The third option would be to connect to the local utility grid. This way, when the solar panels are not meeting the energy demand, the local utility grid would supply the electricity needed and send a bill. In some cases, the solar cells provide more than enough energy (net-positive) and that energy can be sold back to local power companies. However, this is not the case in all locations, as some power companies do not buy back energy. Special safety considerations must be made when connecting to the utility grid. There used to be a hazardous situation called islanding, in which solar panels can provide power to lines that linemen expect to be downed due to power outages or shut down for repairs. This could lead to electrocution, with serious injuries and even death. However, now a solar panel system automatically shuts down if the grid is down, with a new feature called module-level rapid shutdown added to the National Electrical Code (NEC) in 2017. Starting Jan. 1, 2019, in certain state jurisdictions, all conductors within an array’s 1-ft boundary must be reduced to 80 V or less within 30 seconds of rapid shutdown initiation.

Environmental Impact

Solar energy is one of the bases of clean alternate power solutions, and is a viable solution to some energy problems in the world. The more we improve economics and efficiency, the more it will be adopted and replace fossil fuels. Solar does not produce carbon and other greenhouse gases during its operation. There is no need to burn oil, and no toxic wastes are produced compared with nuclear power, reducing the possibility of an environmental accident almost to zero. Sunlight, unlike fossil fuels, has essentially an unlimited life. Fossil fuels need to be mined or drilled, which causes an extremely negative environmental impact even in the best conditions. The environmental impact stems from the manufacturing, transportation, and construction of solar systems, not during energy use, ranking it one of the cleanest forms of energy. Critical against global warming, solar energy is more environmentally friendly, abundant, available, and flexible than any other energy source.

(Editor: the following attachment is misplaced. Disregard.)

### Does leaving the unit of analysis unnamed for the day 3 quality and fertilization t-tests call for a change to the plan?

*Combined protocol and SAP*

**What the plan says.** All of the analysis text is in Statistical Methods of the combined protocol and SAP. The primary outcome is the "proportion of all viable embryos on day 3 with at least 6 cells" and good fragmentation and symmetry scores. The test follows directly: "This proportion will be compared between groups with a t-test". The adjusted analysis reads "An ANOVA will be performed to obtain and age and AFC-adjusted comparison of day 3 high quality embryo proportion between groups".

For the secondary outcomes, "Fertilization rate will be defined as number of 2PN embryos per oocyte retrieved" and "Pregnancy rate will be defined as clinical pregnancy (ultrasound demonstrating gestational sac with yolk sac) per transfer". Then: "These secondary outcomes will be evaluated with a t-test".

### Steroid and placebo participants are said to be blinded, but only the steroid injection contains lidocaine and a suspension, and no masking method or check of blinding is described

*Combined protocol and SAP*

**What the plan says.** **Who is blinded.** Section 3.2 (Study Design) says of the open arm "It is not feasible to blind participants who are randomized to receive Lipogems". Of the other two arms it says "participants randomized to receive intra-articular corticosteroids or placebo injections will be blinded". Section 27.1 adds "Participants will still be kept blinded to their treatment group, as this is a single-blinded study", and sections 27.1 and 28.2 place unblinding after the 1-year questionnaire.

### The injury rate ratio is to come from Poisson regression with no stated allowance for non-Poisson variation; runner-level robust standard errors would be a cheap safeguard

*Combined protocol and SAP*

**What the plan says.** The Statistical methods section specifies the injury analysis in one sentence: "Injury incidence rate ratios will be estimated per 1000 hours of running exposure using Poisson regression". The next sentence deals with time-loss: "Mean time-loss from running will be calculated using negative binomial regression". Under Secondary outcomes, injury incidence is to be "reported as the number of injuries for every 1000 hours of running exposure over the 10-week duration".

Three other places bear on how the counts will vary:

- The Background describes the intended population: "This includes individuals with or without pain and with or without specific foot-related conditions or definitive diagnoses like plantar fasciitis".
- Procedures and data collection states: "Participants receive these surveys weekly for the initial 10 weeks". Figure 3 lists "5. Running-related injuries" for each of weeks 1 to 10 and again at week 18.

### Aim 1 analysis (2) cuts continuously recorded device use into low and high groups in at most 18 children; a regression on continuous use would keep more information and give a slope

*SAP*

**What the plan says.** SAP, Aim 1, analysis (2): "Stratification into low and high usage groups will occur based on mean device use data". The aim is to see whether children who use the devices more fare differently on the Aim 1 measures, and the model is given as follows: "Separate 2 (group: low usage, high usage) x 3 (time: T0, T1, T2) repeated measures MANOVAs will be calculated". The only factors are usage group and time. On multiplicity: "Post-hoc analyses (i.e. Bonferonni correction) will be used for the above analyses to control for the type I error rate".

Economics

Solar power is vastly different from fossil fuel power plants in terms of maximum availability and efficiency. Coal, crude oil / petroleum (becomes petrol after distillation and refining), and natural gas all have an extensive supply chain with many processing steps. What has held solar energy back is the idea that it should be used to replace elements of the established fossil fuel structure. Smart individuals will have to rethink the supply and distribution network, since the construction and operation of the solar cell distribution grid accounts for half the cost. The advantage of solar electric systems over conventional fuel combustion is they convert incident sunlight, in a one-step process, to direct current in the cell. Burning coal requires complex and expensive process steps for sending the electricity to the grid.

Future